If a player doesn’t want to go to school, that’s fine too. College athletes who are considering leaving school early and entering the draft can consult with NFL scouts to gauge their draft stock. This tells players if they are cut out to be pros, and shapes their decision to enter the draft or return to school. Coming out of High School, players are already thoroughly scouted and assigned a grade of 1-5 stars based on their talent and potential. They are measured in many of the ways future pros are. Large football factory schools always fill their rosters with highly-ranked players, while smaller schools draw less coveted athletes. If they’re rated in high school just like in college, why can’t the players consult with a board of college scouts and find out if they’re pro material?

In this system, players who won’t make the pros and don’t care about school can simply elect to play football only. This will improve the schools, raising admissions standards and offering more spots in classrooms for attendees that actually want to be there. At the same time, it frees the players (who as adults should be able to make their own choices) from the burden of studying and allows them to focus on improving athletically. Players with on-field talent should not have to work harder in the classroom to play, because it is not a privilege to play for the school. Big-time athletics is a cash cow, profiting on athletes regarded only as a means. When players have to earn the right to be exploited, who benefits?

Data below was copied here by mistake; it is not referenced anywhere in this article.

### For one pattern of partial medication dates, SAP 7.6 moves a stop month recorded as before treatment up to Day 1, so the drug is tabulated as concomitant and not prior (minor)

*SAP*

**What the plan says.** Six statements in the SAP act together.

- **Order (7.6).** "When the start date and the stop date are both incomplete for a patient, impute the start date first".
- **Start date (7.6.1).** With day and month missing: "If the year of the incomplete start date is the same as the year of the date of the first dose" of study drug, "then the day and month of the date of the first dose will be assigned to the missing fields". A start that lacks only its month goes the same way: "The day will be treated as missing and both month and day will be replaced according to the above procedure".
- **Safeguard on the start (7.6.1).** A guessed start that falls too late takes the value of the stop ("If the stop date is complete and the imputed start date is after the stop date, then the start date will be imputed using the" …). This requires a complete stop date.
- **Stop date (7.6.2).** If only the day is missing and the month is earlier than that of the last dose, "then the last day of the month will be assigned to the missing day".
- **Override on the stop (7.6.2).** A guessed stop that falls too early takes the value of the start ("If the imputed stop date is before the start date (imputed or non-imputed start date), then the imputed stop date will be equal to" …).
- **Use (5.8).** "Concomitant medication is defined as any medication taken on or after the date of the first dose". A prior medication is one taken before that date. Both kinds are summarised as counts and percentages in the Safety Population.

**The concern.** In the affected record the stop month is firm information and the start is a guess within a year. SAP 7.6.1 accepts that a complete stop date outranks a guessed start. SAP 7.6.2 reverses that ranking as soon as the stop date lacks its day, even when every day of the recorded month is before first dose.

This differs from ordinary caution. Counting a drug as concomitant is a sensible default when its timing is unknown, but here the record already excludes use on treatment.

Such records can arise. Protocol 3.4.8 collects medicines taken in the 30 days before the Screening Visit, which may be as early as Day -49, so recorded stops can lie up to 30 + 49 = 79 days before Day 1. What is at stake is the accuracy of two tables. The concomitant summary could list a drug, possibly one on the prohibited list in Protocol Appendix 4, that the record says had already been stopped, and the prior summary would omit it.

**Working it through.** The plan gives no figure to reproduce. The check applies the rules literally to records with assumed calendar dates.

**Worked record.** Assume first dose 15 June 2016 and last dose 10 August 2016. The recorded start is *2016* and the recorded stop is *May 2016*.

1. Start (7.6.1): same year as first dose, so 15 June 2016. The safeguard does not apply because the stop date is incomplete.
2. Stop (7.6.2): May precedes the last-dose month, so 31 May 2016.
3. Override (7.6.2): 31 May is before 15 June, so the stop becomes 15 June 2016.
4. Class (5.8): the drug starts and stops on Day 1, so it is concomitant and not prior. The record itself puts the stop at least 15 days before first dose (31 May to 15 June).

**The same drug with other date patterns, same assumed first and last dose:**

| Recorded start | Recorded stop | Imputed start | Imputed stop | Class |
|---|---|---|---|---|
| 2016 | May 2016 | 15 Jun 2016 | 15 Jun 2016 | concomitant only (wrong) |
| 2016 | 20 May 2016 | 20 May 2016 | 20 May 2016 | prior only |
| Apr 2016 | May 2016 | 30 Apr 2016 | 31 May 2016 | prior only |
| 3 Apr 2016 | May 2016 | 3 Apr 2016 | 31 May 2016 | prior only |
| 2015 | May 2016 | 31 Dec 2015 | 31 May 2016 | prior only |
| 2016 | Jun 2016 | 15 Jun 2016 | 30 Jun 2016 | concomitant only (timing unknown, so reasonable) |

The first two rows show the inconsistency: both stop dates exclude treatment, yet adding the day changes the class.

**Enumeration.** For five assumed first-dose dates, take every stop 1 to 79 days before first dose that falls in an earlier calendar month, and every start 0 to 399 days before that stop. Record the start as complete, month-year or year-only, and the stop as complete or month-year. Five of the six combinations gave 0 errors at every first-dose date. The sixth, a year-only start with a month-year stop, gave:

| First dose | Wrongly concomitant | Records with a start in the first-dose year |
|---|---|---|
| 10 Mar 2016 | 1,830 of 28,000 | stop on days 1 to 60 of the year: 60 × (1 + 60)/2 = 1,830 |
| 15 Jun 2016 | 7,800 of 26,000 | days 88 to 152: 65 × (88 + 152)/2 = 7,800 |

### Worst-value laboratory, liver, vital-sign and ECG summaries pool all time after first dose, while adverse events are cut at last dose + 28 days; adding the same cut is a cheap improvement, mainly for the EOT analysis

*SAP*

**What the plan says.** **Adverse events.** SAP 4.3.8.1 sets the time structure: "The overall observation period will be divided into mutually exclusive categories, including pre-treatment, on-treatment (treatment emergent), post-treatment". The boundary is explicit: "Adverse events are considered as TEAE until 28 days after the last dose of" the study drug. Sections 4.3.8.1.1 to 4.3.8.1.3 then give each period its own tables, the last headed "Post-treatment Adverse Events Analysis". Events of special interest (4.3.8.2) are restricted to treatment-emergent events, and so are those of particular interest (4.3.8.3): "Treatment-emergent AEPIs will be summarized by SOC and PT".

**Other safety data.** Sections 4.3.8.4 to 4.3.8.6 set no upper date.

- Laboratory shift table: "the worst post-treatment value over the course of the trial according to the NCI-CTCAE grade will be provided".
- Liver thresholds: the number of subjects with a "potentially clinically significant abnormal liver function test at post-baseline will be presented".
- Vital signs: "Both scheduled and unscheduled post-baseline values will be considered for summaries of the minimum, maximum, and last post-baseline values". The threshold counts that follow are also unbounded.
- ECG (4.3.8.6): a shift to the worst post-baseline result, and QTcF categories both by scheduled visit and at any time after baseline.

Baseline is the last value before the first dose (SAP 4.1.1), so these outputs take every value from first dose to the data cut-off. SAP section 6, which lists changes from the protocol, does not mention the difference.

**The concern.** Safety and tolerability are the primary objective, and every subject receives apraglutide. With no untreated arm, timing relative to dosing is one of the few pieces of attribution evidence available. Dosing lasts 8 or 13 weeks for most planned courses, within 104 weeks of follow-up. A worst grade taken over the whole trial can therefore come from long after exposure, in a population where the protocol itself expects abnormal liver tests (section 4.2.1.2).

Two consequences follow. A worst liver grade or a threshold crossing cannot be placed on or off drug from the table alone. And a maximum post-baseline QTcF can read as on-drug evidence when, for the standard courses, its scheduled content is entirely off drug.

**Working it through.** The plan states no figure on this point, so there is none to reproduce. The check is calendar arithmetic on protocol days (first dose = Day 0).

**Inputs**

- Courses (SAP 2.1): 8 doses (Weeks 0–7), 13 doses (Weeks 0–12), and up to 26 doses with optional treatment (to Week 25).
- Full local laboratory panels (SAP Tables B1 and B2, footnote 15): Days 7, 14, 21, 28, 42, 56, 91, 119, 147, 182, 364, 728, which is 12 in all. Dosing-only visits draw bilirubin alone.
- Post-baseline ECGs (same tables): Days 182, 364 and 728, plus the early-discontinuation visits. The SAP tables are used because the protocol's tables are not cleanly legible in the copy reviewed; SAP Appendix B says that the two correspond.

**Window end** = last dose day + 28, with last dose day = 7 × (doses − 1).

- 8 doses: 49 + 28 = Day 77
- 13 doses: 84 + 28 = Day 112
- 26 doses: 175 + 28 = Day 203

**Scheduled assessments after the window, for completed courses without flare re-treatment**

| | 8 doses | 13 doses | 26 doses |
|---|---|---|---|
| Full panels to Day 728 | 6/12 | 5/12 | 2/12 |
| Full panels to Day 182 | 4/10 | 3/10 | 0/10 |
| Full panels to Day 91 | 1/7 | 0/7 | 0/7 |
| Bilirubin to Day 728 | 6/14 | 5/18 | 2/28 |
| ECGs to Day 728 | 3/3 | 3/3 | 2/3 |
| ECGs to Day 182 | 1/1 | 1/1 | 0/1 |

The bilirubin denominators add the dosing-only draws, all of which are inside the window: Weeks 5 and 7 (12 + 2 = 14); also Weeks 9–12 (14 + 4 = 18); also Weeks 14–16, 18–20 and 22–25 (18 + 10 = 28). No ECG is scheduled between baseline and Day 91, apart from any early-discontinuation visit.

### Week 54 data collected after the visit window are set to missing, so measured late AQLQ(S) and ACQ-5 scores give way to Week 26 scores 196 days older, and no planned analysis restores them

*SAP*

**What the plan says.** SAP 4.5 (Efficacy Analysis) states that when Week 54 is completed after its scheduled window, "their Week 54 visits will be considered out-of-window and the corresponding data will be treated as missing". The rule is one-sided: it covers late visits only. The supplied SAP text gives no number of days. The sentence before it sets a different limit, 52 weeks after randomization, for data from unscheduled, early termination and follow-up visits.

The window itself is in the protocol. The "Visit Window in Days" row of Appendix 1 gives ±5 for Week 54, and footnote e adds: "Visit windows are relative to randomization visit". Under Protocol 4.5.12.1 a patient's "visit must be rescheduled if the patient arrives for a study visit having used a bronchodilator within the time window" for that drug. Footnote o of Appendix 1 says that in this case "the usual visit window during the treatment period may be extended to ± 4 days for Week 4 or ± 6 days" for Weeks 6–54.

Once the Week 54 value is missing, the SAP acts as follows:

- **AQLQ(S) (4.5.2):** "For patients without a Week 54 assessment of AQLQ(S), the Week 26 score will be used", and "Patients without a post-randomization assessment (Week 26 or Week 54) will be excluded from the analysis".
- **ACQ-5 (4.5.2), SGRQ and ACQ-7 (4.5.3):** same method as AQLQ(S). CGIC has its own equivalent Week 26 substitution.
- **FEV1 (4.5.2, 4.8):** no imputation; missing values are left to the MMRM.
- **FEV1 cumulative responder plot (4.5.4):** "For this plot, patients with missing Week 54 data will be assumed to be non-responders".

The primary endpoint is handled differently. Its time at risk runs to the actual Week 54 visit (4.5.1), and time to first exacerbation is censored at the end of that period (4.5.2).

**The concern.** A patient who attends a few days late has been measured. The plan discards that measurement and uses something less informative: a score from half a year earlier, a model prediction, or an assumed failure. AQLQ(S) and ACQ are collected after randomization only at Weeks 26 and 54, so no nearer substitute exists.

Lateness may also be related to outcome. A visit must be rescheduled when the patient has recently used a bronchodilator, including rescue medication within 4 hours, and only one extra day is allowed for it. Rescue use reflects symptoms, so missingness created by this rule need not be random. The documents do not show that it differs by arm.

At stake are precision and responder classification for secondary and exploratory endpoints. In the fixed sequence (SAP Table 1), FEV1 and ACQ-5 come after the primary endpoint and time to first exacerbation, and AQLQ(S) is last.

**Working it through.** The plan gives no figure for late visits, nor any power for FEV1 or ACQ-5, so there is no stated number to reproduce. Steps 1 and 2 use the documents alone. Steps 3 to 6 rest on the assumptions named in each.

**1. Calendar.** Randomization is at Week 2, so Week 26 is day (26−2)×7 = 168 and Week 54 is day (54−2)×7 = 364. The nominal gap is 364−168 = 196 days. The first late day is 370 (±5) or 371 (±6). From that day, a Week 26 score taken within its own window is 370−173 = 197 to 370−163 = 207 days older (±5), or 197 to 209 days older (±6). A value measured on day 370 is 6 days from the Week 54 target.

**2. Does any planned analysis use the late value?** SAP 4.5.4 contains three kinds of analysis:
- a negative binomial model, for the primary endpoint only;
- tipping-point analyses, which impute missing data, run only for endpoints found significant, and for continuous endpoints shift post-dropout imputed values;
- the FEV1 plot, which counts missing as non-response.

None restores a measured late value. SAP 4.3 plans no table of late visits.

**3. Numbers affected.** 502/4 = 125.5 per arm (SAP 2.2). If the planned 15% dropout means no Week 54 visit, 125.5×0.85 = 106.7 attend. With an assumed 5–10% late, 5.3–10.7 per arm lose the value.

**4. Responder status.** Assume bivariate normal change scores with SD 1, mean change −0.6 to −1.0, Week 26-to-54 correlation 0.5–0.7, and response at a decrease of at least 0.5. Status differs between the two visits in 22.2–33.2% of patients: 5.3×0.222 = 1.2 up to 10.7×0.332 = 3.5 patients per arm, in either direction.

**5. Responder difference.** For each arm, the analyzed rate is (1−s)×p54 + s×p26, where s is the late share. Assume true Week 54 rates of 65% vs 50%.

Players with a distaste for school but a shot at the pros could then be presented with another alternative: helpful tutelage in the art of being an athlete. The NFL already throws a Rookie Symposium, in which cautionary tokens Mike Vick and Adam “Pacman” Jones preach a “Do as I say, not as I do,” message to the fledgling flock of pros. But how much can these players, many with a contempt for learning, soak up in just one weekend?

Jones told rookies that he once blew $1 million in one day